Tuesday 1 September 2020

EcoSask News, September 1, 2020

Tricolored Bumblebee on globe thistle

Upcoming Events
Lightspark, Sept. 2 (online)
Energy Management Task Force is hosting an online presentation on Lightspark, a digital platform measuring community carbon reduction from 7:30-9 am, Sept. 2.

Migrating Shorebirds, Sept. 3 (online)
Watch migrating semi-palmated sandpipers and other shorebirds as they congregate on the Bay of Fundy and hear the most up-to-date research on the Nature Conservancy of Canada’s webinar from 12-12:30 pm, Sept. 3 (SK time).

Climate Adaptation, Sept. 10 (online)
Partners FOR the Saskatchewan River Basin will be holding a series of monthly webinars in lieu of an annual conference. The first, from 12-1 pm, Sept. 10, is a report on the City of Saskatoon’s Climate Adaptation Strategy.

Sheep Grazing Demonstrations, Sept. 10-13 & 17-20 (Saskatoon)
View how a herd of sheep are managed as they practise targeted conservation grazing at Beaver Creek Conservation Area from Sept. 10-13 and 17-20.

Electric Vehicles & their Health Benefits, Sept. 11 (online) 
Climate Reality Canada is hosting a webinar on the health benefits of electric vehicles at 9:30 am, Sept. 11 (SK time).

Saskatoon Nature Society Field Trips
Saskatoon Young Naturalists
Nov. 14, 1-2:30 pm – Bird Feeder Workshop
Dec. 6, 1-3 pm – Paper Making Workshop
Space is limited; register early to avoid disappointment.

Golden Eagles
Sept. 3, 9 am – Gabriel Dumont Park
Sept. 10, 9 am – Cranberry Flats & Beaver Creek
Sept. 17, 9 am – South Saskatchewan Ferry
Retirees and partners who are interested in birds and the natural world are invited to participate.

Other Saskatoon Nature Society Field Trips
Sept. 12 – Fall Bird Count (volunteers needed)
Sept. 21, 6-8 pm – Sandhill Crane Viewing
Field trips are currently for members only, so sign up now. Full trip details are available on the Saskatoon Nature Society’s website.

A full list of upcoming events (online and in person) can be found on the EcoFriendly Sask Calendar


Local News
Congratulations to the Saskatchewan Environmental Society on 50 years of standing up for the environment.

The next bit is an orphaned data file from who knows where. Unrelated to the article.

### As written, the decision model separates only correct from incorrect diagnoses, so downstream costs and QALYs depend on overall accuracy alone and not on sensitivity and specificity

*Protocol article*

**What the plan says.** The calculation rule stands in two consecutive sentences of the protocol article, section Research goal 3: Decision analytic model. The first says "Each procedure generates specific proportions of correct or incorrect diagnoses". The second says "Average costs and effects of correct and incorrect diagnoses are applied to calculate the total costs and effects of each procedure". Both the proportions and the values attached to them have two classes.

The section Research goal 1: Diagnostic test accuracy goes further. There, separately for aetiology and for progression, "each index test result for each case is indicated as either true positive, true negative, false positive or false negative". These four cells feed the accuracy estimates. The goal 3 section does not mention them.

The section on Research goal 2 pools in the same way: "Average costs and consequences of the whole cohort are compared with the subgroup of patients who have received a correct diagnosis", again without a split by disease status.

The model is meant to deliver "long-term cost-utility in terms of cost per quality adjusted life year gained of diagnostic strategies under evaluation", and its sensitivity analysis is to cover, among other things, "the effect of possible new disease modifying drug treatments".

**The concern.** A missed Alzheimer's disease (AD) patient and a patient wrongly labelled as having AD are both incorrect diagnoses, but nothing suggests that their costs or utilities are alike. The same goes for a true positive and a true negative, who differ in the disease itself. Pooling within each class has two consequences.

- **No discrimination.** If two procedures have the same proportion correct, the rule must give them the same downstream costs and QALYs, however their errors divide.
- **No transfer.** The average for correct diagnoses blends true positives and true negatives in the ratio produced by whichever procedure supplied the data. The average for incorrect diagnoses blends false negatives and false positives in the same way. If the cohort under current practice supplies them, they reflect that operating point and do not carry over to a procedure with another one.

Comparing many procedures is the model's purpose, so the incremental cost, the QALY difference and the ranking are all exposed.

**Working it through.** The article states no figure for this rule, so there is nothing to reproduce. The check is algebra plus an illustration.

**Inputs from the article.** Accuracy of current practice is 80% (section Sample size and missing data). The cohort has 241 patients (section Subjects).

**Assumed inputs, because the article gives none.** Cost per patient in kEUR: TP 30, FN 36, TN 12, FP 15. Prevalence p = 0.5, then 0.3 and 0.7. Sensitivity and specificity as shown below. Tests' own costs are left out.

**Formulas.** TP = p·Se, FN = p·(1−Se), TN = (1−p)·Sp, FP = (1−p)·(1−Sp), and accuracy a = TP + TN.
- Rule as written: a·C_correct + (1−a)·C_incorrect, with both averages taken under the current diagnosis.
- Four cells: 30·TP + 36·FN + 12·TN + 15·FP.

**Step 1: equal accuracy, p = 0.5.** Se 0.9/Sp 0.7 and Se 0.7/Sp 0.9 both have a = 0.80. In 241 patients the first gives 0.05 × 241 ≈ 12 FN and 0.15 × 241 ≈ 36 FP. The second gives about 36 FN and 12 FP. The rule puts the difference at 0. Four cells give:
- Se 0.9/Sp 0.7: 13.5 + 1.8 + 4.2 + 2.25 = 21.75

Saskatoon Nature Society is working with Nature Conservancy of Canada to develop/conserve a site near Asquith. The Society’s president says, “Portions of the land are perfect examples of prairie habitat and others seem promising for management to return it to its native roots.”

Birds in Real Danger, Saskatoon is looking for volunteers to check for birds and feathers in downtown Saskatoon indicating window strikes during fall migration. Window strikes can also be posted online.

Tourism Saskatoon invites you to take a tour of Saskatoon’s trees.

From Information to Action
“Wildfire is just a natural part of the dynamics . . . . I would love to see the day when we give these severely burned forests the protections that they deserve.”

TikTok has 800 million users, many of them conscious young eco-influencers campaigning on issues from climate change to biodiversity . . . . People are genuinely learning things they never learned in school or from their communities.”

“Any creature that appears indoors these days is greeted with fear, hysteria and calls for extermination. . . . ‘Gardens’ are now treated as outside rooms and sterilised in the same way as houses, with the result that tiles, decking, and artificial grass have all but wiped out urban wildlife.”

Earthworms are invading the Arctic.

Can we justify mothing? “They’re delicate creatures being drawn into unnatural conditions for what often is a significant percentage of their adult lives. All is not as harmless it seems at first glance.”

Treeline: The Secret Life of Trees, available on YouTube, follows a group of skiers, snowboarders, scientists, and healers to the birch forests of Japan, the red cedars of British Columbia, and the bristlecones of Nevada.

EcoSask News is a weekly round-up of local news and events. Email us if you have items you would like us to include.

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Check out EcoFriendly Sask’s Nature Companion, a free nature app for Canada’s four western provinces